Prevent Weightlifting Injuries In Athletes with Proper Training and Guidance

In the past, a great deal of controversy surrounded the subject of resistance training among children and teens – especially with the prevalence of injuries in the competitive sports of weightlifting and power lifting.

But despite the long-held belief that strength training was dangerous or inappropriate for youngsters, the beneficial effects, as well as safety, of youth strength training are now well established. In fact, they have been documented in a number of publications. ,

Today, doctors, coaches, parents, and youth groups…

are seeing these immense benefits for youth athletes, and resistance training is now being implemented as part of the physical education programs in many schools and institutions. At present, more than 3,000 teens are registered with the United States Power Lifting Federation, and 600 are members of the United States Weight Lifting Federation.

These youth athletic groups are increasingly using strength training programs as a form of conditioning for participants in interscholastic sports, among both male and female athletes. The typical fundamental weightlifting exercises are employed in these training programs, including the deadlift and its many variations. Careful planning and supervision is key to the success of such a program, to ensure that there are few – if any – injuries among children and teen participants.

Several case studies…

have been carried out to evaluate the benefits and dangers of resistance training among youth athletes, particularly regarding weightlifting and power lifting. While available data is limited, there is indication that resistance training and weightlifting pose a significant risk of injury to teen participants when these exercises are performed improperly.

In one study published in Pediatrics, 98 musculoskeletal injuries were sustained by 71 teen (mean age of 16) weightlifters who participated in a weight training program for an average period of 17 months. These injuries resulted in a total of 1,126 days of discontinued training. This demonstrates the necessity for controlled and supervised training, and optimal instruction in the proper posture and procedure for performing such fundamental exercises as the deadlift and its variations, including snatches and cleans.

In fact, in several case studies, the primary causes of injury resulting from weight training were due to inappropriate coaching, unqualified instruction, or lack of qualified supervision. This resulted in poor exercise technique, and inappropriate or excessive weight loads.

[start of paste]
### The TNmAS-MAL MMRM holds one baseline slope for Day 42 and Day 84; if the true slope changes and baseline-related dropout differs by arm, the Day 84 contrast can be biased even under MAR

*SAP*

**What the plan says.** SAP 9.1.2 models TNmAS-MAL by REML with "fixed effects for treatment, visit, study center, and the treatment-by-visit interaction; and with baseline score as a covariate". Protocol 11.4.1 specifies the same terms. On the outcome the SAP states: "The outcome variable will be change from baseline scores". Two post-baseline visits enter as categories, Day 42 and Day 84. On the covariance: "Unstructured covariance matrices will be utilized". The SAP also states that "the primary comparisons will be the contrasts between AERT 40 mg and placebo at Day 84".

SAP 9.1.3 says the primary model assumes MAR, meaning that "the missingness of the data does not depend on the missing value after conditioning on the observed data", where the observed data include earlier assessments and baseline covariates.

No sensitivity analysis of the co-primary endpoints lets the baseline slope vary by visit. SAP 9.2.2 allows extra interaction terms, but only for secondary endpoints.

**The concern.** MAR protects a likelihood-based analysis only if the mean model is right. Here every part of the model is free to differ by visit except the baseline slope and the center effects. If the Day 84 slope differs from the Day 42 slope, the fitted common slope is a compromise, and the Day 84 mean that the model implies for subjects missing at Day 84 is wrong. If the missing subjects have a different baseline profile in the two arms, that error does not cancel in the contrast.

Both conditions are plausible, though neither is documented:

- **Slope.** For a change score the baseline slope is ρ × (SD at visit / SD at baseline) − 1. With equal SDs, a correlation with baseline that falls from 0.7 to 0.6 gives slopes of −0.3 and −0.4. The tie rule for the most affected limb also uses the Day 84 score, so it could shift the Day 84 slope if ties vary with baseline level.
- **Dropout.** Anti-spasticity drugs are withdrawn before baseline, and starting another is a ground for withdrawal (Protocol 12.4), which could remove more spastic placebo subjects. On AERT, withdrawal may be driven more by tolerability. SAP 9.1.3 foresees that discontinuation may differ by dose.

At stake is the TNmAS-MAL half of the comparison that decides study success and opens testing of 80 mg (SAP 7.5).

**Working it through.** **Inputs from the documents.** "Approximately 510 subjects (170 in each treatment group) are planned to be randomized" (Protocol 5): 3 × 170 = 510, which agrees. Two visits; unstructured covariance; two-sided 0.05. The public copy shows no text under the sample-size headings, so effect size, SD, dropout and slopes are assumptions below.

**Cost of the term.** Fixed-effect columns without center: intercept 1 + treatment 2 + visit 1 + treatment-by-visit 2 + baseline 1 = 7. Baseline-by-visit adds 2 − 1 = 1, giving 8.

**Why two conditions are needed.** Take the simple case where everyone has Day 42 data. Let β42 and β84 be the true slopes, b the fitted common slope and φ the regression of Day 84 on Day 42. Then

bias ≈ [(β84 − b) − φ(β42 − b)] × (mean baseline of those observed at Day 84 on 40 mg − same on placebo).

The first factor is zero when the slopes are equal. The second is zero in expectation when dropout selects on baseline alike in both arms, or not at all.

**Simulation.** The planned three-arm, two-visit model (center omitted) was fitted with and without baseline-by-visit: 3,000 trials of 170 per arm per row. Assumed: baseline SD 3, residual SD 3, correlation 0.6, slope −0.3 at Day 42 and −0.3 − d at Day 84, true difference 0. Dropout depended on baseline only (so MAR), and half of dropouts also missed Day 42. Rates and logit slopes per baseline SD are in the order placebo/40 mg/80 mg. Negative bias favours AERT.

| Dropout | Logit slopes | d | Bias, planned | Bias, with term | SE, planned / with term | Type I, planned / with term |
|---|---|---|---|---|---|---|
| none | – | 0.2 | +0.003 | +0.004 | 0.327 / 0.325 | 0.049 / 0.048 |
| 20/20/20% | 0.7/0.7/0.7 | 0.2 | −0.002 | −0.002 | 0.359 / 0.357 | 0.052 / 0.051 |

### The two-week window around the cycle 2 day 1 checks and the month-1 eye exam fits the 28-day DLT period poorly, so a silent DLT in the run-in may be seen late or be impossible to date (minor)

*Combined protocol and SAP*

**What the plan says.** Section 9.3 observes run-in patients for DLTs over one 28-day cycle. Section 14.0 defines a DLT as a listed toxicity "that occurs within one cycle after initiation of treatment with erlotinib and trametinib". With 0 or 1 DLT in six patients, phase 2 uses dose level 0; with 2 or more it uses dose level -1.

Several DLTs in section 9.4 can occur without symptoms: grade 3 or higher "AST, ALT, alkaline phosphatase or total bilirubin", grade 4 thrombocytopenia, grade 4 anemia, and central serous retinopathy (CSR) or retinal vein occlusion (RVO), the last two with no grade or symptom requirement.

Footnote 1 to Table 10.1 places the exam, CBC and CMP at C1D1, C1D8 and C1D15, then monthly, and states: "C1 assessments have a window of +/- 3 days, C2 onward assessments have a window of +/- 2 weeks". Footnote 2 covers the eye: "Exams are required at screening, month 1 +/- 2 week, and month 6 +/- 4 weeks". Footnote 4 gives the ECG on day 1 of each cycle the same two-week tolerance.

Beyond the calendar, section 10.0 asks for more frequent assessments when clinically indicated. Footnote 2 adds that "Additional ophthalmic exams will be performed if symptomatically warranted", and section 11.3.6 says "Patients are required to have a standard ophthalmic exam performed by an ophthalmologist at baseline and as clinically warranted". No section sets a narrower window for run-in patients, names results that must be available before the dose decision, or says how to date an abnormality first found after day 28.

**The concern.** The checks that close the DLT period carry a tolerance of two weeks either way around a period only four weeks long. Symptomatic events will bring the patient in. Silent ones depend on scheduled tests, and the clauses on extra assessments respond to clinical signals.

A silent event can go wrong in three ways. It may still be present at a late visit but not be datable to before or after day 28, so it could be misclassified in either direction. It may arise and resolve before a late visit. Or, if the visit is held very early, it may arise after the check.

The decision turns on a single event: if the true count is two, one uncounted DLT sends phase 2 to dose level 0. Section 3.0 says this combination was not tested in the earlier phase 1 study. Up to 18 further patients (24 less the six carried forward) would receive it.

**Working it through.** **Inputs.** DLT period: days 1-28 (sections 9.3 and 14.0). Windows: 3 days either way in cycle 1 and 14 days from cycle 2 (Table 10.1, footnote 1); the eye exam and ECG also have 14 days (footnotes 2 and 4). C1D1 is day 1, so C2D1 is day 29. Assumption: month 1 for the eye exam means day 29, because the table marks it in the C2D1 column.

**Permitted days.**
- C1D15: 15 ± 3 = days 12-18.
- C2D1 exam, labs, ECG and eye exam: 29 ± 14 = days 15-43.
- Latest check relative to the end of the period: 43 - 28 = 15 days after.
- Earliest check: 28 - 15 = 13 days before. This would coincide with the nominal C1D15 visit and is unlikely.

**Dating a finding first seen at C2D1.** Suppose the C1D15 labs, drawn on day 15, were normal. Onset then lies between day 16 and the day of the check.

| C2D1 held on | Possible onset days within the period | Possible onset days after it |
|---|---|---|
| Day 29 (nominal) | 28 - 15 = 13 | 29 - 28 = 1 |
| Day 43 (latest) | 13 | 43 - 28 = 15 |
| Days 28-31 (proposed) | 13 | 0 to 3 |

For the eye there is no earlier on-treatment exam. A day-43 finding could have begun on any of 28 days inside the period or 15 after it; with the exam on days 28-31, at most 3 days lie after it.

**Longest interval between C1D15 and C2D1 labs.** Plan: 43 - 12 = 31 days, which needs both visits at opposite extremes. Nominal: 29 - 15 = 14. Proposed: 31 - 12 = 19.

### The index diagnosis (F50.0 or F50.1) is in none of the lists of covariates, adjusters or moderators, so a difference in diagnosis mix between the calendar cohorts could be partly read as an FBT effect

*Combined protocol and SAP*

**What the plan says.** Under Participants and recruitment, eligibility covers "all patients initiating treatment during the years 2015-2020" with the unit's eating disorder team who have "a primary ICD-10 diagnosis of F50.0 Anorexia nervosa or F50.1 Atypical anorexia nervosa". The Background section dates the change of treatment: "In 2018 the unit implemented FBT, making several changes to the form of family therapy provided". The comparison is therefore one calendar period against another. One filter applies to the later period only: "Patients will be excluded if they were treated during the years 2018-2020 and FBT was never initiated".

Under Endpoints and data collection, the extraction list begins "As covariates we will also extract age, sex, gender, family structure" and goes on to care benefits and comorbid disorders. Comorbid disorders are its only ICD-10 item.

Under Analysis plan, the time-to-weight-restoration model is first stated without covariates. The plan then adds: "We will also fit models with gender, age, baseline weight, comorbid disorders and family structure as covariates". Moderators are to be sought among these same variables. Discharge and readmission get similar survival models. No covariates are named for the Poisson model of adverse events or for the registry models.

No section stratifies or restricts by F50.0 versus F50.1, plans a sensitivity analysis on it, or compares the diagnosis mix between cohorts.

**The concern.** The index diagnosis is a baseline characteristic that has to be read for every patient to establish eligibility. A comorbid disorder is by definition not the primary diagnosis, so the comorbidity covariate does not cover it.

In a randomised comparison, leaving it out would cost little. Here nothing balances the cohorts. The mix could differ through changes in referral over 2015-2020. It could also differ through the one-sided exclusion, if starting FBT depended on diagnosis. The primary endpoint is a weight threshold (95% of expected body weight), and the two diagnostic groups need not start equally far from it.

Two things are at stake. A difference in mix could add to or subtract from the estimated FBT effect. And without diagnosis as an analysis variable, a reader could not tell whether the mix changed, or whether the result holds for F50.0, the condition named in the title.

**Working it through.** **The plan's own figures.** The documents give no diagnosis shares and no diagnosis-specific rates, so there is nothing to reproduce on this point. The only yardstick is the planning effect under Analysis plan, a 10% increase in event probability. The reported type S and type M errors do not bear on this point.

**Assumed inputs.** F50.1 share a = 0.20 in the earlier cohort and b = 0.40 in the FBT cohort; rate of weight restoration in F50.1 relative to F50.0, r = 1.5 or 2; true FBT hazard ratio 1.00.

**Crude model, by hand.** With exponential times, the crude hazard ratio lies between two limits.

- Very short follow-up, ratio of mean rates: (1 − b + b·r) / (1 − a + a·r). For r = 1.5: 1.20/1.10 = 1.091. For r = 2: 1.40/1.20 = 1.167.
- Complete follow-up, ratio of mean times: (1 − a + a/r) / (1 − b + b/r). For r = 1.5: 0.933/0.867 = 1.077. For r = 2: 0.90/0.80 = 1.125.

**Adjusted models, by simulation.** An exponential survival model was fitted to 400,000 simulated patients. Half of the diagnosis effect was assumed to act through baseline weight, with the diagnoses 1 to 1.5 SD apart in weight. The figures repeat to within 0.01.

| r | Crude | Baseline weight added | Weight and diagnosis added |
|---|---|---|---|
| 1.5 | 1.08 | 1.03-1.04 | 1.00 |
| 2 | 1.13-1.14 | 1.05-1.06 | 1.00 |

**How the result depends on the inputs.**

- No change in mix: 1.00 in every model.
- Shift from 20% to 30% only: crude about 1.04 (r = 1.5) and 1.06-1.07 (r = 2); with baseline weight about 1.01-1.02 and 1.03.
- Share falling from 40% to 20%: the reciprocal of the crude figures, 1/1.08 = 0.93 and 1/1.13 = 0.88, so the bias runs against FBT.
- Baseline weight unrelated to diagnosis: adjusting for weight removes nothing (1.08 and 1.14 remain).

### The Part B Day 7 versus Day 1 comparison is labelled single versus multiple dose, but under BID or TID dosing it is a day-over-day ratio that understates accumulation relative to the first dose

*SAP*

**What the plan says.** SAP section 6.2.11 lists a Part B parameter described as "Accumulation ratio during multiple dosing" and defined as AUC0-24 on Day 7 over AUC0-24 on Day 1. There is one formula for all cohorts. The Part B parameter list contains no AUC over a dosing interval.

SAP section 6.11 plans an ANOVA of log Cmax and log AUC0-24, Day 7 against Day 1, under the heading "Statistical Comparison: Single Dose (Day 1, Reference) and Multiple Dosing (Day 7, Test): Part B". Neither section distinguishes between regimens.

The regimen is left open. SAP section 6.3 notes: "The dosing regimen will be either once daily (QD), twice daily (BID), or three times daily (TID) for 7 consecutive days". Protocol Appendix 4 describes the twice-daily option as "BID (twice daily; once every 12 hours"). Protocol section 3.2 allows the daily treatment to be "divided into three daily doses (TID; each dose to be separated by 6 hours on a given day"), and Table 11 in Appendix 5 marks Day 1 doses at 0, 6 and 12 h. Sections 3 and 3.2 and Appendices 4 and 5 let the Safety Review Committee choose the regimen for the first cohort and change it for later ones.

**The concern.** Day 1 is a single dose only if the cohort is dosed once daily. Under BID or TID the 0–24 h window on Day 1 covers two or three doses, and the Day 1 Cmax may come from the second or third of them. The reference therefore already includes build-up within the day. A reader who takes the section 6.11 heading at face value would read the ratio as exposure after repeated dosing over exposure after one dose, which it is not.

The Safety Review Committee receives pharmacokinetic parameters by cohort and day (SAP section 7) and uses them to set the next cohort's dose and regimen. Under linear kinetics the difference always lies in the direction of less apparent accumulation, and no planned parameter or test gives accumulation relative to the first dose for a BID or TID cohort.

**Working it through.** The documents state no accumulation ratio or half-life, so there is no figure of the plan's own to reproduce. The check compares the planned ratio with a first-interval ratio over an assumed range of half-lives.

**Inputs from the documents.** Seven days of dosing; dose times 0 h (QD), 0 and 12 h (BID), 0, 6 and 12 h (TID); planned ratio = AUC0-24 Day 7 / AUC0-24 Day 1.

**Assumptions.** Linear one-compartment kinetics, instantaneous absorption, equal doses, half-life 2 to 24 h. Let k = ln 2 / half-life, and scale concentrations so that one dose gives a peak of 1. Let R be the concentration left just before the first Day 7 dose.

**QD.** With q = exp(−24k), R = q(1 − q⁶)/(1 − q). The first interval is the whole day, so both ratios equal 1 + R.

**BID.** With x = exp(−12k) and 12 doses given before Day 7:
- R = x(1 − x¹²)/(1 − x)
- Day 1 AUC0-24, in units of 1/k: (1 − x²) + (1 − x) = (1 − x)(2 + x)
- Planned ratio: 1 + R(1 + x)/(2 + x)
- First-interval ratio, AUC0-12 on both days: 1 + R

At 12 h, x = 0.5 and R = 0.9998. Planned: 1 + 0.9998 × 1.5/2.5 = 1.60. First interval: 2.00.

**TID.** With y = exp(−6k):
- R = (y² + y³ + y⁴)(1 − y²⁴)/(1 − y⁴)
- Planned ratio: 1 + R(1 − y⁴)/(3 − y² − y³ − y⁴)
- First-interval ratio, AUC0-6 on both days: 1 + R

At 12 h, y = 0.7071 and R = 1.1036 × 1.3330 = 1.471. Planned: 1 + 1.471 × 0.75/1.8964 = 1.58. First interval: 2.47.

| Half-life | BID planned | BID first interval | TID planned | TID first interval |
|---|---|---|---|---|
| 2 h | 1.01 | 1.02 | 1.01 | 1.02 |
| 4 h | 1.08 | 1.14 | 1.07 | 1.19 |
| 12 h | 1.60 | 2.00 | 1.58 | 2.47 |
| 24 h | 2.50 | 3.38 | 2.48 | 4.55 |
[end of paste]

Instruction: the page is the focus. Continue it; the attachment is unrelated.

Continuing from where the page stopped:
While scores of studies have demonstrated that weightlifting can indeed be a safe and beneficial activity for children and adolescents, they have also demonstrated the need for qualified professional supervision during training sessions.

Proper preparation and posture when performing basic exercises is key…

to preventing injuries, particularly when performing moves such as the deadlift. The deadlift is one of the most basic and essential exercises in weightlifting, and the base for all other ground-based lifts in the sport, which means that mastering it is crucial.

The deadlift and its variations represent an essential and foundational move in any strength-training regimen. The deadlift impacts trunk muscles and engages the entire body, developing strength in the trunk while exerting large amounts of force through the extremities. This exercise simultaneously engages motor units and muscle fibers, and promotes coordination as well as long-term resistance.

Because of its total-body impact and forceful engagement of key musculoskeletal systems, it is essential that the deadlift be performed correctly. When performed incorrectly, the deadlift and other major lifts have been shown to cause significant musculoskeletal injury. These injuries include ruptured or herniated disks in the spine, epiphyseal fractures, and bony disruptions in the lower back, as well as low back pain and muscle strain.

As more and more youth become interested in the sports and weightlifting, it becomes more important to ensure they are trained by properly qualified professionals and supervised appropriately during all training activities. This ensures that they reap the benefits of weight training rather than risking a preventable injury.

If you’re like most parents and coaches of youth athletes, then you’re probably deeply interested in safe, effective training options. It turns out there’s a new versatile, multi-purpose progression tool your youth athletes can use in the early stages of weight training, especially when deadlifting. It’s also a phenomenal tool for teaching young athletes safe and proper lifting techniques, allowing them to safely prepare for progression to the use of a standard barbell. [Click here for more information].


Robert Acuña Jr. is a Former 3 Time All-Conference College Offensive Lineman, Former All-Region College Offensive Lineman, Former Junior High & High School Coach and Creator of


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Nielsen B, Nielsen K, Behrendt-Hansen M, et al: Training of “functional muscular strength” in girls 7-19 years old. In Berg K, Eriksson B (eds): Children and Exercise IX. Baltimore, University Park Press, 1980, pp 69-77.

American Academy of Pediatrics: Strength training, weight and power lifting, and bodybuilding by children and adolescents. Pediatrics. 86: 801-803, 1990.

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